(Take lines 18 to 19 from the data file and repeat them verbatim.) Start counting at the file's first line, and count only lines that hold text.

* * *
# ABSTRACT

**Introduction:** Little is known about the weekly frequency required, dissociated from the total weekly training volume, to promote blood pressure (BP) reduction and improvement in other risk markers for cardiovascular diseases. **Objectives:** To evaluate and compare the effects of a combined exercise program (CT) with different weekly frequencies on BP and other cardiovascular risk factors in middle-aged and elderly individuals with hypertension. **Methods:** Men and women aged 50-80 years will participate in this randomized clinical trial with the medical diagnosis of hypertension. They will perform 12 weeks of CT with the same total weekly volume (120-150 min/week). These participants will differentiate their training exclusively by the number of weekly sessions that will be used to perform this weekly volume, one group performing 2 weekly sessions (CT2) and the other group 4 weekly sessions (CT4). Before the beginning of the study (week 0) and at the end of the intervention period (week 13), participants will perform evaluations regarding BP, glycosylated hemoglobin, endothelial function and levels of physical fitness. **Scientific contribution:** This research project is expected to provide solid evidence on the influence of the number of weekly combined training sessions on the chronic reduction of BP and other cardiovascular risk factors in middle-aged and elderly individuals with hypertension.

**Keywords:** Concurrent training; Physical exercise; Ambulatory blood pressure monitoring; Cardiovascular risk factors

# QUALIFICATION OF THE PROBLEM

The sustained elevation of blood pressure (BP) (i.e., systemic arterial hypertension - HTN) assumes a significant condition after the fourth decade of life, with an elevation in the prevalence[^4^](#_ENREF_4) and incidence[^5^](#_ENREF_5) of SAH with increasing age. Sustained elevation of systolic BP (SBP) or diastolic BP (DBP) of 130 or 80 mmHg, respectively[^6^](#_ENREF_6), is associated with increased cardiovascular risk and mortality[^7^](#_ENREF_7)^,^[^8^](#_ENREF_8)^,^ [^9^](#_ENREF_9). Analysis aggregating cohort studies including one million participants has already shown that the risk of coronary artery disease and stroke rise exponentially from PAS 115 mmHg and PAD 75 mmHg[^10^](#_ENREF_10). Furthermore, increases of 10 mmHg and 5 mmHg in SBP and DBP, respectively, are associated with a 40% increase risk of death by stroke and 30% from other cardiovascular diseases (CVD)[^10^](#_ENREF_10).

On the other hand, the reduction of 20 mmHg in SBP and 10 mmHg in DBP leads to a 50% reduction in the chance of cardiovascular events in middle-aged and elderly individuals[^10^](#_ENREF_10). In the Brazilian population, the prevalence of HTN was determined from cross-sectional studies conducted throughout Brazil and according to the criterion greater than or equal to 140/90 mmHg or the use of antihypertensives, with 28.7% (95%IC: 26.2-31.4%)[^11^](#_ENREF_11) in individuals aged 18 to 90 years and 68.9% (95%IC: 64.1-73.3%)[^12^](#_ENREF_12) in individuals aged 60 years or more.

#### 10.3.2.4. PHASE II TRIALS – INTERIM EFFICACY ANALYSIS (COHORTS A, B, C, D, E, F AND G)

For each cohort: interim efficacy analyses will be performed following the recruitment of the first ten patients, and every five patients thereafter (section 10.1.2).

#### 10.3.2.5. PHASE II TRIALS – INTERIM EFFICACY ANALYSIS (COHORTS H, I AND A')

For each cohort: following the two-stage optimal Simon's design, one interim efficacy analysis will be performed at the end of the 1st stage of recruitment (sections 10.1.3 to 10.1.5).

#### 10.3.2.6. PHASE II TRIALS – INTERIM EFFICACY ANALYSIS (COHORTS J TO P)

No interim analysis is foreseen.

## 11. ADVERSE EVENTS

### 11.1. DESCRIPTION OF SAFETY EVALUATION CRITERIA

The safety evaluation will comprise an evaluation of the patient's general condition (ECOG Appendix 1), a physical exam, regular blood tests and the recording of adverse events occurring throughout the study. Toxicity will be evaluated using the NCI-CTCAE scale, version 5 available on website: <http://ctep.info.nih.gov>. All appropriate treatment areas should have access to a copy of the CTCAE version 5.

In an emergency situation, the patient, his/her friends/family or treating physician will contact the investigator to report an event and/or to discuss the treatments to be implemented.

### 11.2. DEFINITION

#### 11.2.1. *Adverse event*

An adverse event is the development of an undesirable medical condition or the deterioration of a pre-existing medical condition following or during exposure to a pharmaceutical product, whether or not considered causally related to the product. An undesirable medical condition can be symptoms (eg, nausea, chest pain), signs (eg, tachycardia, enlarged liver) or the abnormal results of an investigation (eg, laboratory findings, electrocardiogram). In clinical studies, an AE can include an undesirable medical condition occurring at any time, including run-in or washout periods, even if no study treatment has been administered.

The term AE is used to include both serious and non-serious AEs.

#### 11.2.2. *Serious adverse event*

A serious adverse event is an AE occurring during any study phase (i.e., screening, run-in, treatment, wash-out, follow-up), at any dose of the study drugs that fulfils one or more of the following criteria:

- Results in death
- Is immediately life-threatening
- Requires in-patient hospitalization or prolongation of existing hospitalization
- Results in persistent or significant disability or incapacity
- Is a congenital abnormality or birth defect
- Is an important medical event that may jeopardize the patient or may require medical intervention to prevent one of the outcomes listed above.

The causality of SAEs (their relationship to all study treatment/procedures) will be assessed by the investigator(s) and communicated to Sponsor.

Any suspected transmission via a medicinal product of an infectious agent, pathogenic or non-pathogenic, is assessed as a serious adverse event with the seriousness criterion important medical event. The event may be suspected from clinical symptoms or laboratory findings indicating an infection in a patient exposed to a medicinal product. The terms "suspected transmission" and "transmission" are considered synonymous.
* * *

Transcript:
#### 11.2.1. *Adverse event*

An adverse event is the development of an undesirable medical condition or the deterioration of a pre-existing medical condition following or during exposure to a pharmaceutical product, whether or not considered causally related to the product. An undesirable medical condition can be symptoms (eg, nausea, chest pain), signs (eg, tachycardia, enlarged liver) or the abnormal results of an investigation (eg, laboratory findings, electrocardiogram). In clinical studies, an AE can include an undesirable medical condition occurring at any time, including run-in or washout periods, even if no study treatment has been administered.